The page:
Going to a prestigious high school, living in a comfortable home or wealthy neighborhood, and having disposable income are some factors that will increase a teenager’s chances of having a substance addiction during their 20s, according to a research published last week in the journal Development and Psychopathology.
Foundation professor of psychology at Arizona State University and lead researcher Suniya S. Luthar explained that it’s normally much easier for wealthy teens and/or young adults with disposable income to access drugs or alcohol, even when they are enrolled in prestigious educational institutions.
“There’s an issue with pressure to accomplish, achieve, and shine not just at academics but at extra-curricular activities as well,” she said. “With these kids, a line we often hear from them is ‘we work hard and we play hard’ — and the playing hard takes a form of parties with alcohol and drugs. Another issue is that if not all, many of these kids have enough disposable money to buy alcohol and drugs as well as fake IDs of the highest qualities, cars to get to parties quickly, and so on.”
Luthar and her team analyzed two groups of Northeastern students: the first group was examined from their high school senior year across the five years following their college graduation (from ages 23 to 27); the second cohort was also initially assessed during 12th grade and followed throughout the four years of college (18 to 22).
The schools sampled were located in communities with high concentrations of white-collar professionals who were well-educated and had median incomes within the top five percent of the country. The researchers documented the frequency of drug and alcohol intake and the number of subjects with a diagnosis of substance use disorder.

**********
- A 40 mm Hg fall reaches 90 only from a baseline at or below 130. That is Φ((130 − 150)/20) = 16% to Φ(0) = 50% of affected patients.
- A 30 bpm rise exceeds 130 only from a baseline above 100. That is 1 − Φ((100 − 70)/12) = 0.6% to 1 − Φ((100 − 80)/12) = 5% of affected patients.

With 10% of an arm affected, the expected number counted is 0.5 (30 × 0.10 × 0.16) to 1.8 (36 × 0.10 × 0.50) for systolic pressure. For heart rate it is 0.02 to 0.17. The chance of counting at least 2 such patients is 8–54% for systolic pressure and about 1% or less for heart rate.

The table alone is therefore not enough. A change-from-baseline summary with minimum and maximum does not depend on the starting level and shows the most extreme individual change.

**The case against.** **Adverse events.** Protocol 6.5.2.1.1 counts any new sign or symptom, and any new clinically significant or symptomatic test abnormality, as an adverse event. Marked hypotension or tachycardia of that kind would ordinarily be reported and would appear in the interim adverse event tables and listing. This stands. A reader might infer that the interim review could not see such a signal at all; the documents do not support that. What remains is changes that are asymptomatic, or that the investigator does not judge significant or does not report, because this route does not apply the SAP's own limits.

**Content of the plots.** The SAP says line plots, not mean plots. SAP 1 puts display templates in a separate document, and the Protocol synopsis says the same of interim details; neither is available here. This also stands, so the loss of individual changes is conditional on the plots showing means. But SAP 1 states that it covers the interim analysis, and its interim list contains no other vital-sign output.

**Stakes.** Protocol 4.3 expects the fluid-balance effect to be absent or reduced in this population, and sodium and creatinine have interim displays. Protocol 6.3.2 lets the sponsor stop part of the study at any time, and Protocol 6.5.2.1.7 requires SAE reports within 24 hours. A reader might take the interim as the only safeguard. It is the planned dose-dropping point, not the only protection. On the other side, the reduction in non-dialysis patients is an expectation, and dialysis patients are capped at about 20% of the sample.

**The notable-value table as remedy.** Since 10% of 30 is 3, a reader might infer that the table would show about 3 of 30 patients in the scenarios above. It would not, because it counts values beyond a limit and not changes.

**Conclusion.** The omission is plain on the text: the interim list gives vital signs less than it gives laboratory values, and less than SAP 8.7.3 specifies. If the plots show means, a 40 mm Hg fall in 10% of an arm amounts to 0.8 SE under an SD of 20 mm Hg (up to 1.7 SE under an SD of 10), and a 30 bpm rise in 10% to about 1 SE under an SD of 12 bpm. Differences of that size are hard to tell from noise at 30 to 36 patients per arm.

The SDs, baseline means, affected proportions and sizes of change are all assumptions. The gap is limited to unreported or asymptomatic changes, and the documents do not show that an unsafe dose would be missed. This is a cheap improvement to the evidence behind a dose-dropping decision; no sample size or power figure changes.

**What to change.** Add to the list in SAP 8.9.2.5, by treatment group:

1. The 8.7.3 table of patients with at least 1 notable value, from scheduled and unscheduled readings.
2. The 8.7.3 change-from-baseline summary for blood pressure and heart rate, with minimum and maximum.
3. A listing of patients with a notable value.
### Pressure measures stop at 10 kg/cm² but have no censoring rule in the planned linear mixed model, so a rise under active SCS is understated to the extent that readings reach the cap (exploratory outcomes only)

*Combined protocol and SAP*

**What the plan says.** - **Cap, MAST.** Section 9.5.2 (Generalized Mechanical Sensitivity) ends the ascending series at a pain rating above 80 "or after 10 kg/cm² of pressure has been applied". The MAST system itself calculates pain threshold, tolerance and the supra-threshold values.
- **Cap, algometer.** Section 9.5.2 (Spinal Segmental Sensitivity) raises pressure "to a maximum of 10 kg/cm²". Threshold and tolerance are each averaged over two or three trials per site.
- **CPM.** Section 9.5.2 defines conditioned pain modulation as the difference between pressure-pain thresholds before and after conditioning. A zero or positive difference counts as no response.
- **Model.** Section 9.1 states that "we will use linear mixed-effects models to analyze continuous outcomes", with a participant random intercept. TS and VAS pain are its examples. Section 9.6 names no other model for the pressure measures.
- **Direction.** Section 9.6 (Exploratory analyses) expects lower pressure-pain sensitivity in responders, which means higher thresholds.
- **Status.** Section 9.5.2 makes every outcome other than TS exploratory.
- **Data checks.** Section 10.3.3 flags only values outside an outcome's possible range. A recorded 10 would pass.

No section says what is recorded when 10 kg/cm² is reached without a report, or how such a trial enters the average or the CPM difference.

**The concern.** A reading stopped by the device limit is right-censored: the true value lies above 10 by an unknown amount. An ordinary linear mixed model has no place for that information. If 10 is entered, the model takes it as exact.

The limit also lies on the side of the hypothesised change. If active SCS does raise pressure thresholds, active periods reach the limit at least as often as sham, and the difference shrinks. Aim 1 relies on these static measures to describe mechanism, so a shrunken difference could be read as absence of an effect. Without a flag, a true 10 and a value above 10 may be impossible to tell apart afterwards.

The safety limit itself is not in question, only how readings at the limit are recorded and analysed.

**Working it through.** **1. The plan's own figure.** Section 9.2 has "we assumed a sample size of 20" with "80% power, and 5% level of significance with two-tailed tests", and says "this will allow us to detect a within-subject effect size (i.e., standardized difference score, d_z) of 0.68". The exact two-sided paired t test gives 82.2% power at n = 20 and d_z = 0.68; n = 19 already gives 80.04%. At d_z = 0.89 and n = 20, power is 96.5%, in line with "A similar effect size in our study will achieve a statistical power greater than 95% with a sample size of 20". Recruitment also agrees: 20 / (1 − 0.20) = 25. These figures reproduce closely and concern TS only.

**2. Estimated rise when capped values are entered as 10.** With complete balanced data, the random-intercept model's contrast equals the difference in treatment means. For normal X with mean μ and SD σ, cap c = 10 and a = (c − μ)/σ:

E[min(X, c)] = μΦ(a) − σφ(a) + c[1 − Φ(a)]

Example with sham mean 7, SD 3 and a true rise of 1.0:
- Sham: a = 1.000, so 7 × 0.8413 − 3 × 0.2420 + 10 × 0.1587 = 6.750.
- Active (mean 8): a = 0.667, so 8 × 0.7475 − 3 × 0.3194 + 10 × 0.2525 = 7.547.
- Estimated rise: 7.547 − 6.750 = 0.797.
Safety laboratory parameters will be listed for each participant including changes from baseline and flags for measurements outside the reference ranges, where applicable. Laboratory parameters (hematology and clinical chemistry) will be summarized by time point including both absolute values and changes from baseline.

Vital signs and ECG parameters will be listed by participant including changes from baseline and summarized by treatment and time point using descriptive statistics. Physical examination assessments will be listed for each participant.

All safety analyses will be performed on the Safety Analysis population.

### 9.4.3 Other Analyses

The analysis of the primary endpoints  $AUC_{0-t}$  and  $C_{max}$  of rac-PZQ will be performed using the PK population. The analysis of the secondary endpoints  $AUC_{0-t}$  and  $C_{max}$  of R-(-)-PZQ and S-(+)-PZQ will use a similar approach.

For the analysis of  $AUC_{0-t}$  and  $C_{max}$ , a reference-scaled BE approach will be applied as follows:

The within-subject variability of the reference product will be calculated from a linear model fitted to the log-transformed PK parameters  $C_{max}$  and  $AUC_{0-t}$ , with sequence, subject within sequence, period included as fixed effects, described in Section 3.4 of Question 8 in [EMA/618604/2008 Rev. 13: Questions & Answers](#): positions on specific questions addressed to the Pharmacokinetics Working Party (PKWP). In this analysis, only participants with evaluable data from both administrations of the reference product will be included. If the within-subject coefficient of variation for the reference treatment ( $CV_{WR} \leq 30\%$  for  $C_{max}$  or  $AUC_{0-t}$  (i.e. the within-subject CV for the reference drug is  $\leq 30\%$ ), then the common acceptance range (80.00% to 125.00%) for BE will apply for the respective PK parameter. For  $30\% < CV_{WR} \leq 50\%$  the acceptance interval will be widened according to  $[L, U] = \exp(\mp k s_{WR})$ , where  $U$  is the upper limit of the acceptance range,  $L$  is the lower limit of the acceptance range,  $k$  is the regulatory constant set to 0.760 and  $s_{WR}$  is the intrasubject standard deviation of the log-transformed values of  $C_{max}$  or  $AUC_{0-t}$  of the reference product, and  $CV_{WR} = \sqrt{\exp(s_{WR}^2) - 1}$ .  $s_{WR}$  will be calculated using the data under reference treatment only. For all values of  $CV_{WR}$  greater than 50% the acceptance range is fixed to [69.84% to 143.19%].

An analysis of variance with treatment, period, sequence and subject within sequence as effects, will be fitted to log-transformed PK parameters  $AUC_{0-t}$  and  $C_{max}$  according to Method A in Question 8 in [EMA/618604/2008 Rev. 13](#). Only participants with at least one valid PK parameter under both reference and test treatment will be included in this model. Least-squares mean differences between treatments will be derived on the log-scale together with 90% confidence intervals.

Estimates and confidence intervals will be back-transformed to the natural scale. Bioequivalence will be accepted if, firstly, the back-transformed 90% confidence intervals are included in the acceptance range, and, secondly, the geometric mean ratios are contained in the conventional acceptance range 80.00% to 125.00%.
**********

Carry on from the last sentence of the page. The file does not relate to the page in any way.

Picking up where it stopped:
“We didn’t just ask the children if they were ever diagnosed with addiction or alcoholism,” Luthar said. “We actually did interviews where the children were asked a series of questions that doctors might use to see if they meet the criteria. We were surprised and greatly concerned to see the proportion of these young people who met diagnostic criteria for addiction.”
The wealthy subjects analyzed were found to be more engaged in substance use than the average, and in both groups, males were significantly more affected by addiction than females. Rates of addiction were between 11 and 16 percent among women aged 22, but 19 to 27 percent among men of the same age; and 19 to 24 percent of women aged 26 had a drug or alcohol addiction, while 23 to 40 percent of the men in the same cohort were affected by a substance use disorder. These rates were respectively three and two times as high as national norms.
“We as parents sometimes believe that things couldn’t be that bad because the child is doing well academically. Even if there are hints, the tendency is to say, ‘how bad could it really be?’ especially if the child is keeping the grades up, managing extracurricular activities, [in] AP courses, and more. It’s not one thing, it is a combination of many factors that come together explaining the high numbers we’re seeing.”
Parental strictness was another factor shown to be associated with… (continue reading)